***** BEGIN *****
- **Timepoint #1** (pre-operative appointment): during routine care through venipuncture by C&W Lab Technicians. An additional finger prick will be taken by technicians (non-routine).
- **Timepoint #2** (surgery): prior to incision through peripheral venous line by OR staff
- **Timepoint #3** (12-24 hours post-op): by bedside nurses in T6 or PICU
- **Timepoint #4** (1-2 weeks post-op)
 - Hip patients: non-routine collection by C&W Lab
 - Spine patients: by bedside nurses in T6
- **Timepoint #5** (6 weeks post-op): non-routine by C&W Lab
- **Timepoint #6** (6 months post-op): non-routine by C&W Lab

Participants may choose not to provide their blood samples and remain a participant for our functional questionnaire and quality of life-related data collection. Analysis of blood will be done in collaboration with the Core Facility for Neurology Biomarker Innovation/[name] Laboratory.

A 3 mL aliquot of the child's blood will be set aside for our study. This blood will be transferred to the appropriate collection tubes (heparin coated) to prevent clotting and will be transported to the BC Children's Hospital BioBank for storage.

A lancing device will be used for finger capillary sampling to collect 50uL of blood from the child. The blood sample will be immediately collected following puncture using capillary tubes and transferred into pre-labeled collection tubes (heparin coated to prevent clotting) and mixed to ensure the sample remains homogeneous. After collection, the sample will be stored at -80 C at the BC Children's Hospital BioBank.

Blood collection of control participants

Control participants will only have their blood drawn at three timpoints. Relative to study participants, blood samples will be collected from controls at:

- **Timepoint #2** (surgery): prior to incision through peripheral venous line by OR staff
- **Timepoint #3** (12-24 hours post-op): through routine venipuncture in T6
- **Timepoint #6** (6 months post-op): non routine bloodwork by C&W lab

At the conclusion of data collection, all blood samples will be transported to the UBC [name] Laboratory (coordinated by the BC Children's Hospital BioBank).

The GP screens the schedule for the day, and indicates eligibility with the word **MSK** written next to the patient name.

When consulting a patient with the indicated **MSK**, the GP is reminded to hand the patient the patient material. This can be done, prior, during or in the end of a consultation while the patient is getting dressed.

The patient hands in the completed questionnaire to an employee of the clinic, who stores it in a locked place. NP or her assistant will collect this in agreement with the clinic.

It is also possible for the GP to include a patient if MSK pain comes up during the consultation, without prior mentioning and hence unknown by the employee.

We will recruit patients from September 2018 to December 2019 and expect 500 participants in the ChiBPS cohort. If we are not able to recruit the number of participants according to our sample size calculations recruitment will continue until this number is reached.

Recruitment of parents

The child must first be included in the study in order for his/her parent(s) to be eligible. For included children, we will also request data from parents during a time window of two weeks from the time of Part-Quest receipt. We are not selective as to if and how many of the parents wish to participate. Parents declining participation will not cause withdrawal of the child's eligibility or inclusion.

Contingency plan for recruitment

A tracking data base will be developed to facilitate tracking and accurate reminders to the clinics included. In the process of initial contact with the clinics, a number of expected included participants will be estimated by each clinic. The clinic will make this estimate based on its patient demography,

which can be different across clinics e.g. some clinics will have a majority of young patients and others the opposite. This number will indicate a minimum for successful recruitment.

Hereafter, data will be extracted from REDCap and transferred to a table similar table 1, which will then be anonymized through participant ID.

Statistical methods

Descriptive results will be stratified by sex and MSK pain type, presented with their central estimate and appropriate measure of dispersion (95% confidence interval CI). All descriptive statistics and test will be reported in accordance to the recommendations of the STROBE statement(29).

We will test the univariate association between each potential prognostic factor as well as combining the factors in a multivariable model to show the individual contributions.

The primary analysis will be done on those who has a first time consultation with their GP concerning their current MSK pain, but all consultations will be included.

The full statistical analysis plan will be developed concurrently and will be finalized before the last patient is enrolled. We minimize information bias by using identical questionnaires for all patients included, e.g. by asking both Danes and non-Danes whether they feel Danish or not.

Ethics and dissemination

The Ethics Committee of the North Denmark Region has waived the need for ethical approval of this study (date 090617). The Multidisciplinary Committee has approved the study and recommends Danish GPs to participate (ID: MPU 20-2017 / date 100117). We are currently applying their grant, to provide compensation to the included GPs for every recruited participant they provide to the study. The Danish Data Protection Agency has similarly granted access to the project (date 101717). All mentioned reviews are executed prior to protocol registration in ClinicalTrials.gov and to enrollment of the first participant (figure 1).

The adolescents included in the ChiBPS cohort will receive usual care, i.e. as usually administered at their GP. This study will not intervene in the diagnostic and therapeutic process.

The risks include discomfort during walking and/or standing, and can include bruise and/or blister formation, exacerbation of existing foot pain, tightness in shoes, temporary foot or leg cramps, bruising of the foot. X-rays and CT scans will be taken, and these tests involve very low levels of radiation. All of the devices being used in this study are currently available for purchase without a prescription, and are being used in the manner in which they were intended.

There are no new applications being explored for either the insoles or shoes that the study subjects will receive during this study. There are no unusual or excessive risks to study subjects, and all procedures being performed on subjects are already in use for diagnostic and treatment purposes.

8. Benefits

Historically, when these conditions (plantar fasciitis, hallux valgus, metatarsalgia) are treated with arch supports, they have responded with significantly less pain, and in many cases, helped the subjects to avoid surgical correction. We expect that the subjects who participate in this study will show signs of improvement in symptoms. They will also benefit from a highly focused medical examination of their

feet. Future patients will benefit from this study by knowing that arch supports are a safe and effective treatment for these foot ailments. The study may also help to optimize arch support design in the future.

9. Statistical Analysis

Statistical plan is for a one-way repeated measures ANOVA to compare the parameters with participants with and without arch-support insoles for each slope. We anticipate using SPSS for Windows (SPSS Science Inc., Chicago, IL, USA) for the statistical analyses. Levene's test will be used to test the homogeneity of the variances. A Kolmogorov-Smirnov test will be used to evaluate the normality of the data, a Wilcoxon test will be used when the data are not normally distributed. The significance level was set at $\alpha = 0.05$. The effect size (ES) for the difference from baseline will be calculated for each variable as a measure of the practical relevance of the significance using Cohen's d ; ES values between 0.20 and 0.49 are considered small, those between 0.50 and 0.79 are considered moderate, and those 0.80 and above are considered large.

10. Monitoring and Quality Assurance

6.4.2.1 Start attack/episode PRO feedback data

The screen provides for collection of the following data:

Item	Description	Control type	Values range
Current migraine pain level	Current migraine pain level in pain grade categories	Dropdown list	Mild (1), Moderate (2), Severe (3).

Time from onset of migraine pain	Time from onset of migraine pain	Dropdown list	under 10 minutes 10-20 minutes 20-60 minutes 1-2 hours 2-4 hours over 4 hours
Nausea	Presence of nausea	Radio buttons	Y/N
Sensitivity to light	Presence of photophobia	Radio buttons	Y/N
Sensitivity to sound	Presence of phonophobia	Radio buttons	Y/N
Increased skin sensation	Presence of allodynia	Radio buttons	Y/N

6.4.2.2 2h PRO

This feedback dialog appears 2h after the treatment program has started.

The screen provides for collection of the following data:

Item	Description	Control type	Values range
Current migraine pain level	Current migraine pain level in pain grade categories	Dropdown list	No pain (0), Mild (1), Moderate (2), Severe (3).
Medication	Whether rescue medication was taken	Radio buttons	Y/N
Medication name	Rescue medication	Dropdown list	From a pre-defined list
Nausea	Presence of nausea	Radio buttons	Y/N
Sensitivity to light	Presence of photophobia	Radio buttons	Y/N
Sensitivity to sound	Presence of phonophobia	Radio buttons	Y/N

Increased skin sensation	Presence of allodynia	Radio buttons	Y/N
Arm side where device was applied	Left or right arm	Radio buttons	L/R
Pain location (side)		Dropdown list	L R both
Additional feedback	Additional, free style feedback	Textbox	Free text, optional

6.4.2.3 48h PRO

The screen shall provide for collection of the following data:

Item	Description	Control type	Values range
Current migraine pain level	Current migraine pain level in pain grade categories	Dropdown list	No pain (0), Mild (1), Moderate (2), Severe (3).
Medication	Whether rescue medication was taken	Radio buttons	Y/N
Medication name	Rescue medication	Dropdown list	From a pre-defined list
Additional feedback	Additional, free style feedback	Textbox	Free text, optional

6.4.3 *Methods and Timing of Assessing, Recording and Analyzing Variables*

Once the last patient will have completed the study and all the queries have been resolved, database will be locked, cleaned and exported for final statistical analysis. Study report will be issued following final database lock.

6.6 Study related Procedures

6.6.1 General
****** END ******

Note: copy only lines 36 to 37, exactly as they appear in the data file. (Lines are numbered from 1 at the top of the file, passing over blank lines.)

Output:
The adolescents included in the ChiBPS cohort will receive usual care, i.e. as usually administered at their GP. This study will not intervene in the diagnostic and therapeutic process.

The risks include discomfort during walking and/or standing, and can include bruise and/or blister formation, exacerbation of existing foot pain, tightness in shoes, temporary foot or leg cramps, bruising of the foot. X-rays and CT scans will be taken, and these tests involve very low levels of radiation. All of the devices being used in this study are currently available for purchase without a prescription, and are being used in the manner in which they were intended.